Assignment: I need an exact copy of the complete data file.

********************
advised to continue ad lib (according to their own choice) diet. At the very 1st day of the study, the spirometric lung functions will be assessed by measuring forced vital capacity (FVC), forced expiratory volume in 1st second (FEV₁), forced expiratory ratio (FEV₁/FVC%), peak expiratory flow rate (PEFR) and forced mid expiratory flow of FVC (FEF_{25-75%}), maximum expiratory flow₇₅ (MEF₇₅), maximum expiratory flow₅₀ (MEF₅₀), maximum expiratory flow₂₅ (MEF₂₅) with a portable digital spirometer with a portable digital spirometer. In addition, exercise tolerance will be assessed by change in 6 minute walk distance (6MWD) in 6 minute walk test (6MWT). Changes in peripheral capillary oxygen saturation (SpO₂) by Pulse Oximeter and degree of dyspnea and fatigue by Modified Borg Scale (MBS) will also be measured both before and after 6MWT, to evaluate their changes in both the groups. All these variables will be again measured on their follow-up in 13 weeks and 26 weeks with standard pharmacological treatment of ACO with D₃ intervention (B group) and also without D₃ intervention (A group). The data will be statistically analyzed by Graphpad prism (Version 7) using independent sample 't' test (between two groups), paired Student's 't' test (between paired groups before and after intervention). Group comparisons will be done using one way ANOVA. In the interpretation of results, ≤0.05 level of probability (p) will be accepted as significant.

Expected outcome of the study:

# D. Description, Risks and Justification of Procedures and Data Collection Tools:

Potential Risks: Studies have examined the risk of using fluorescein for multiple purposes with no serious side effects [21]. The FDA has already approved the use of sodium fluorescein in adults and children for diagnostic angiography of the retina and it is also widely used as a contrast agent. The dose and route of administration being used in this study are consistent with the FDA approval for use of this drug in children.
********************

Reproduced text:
advised to continue ad lib (according to their own choice) diet. At the very 1st day of the study, the spirometric lung functions will be assessed by measuring forced vital capacity (FVC), forced expiratory volume in 1st second (FEV₁), forced expiratory ratio (FEV₁/FVC%), peak expiratory flow rate (PEFR) and forced mid expiratory flow of FVC (FEF_{25-75%}), maximum expiratory flow₇₅ (MEF₇₅), maximum expiratory flow₅₀ (MEF₅₀), maximum expiratory flow₂₅ (MEF₂₅) with a portable digital spirometer with a portable digital spirometer. In addition, exercise tolerance will be assessed by change in 6 minute walk distance (6MWD) in 6 minute walk test (6MWT). Changes in peripheral capillary oxygen saturation (SpO₂) by Pulse Oximeter and degree of dyspnea and fatigue by Modified Borg Scale (MBS) will also be measured both before and after 6MWT, to evaluate their changes in both the groups. All these variables will be again measured on their follow-up in 13 weeks and 26 weeks with standard pharmacological treatment of ACO with D₃ intervention (B group) and also without D₃ intervention (A group). The data will be statistically analyzed by Graphpad prism (Version 7) using independent sample 't' test (between two groups), paired Student's 't' test (between paired groups before and after intervention). Group comparisons will be done using one way ANOVA. In the interpretation of results, ≤0.05 level of probability (p) will be accepted as significant.

Expected outcome of the study:

# D. Description, Risks and Justification of Procedures and Data Collection Tools:

Potential Risks: Studies have examined the risk of using fluorescein for multiple purposes with no serious side effects [21]. The FDA has already approved the use of sodium fluorescein in adults and children for diagnostic angiography of the retina and it is also widely used as a contrast agent. The dose and route of administration being used in this study are consistent with the FDA approval for use of this drug in children.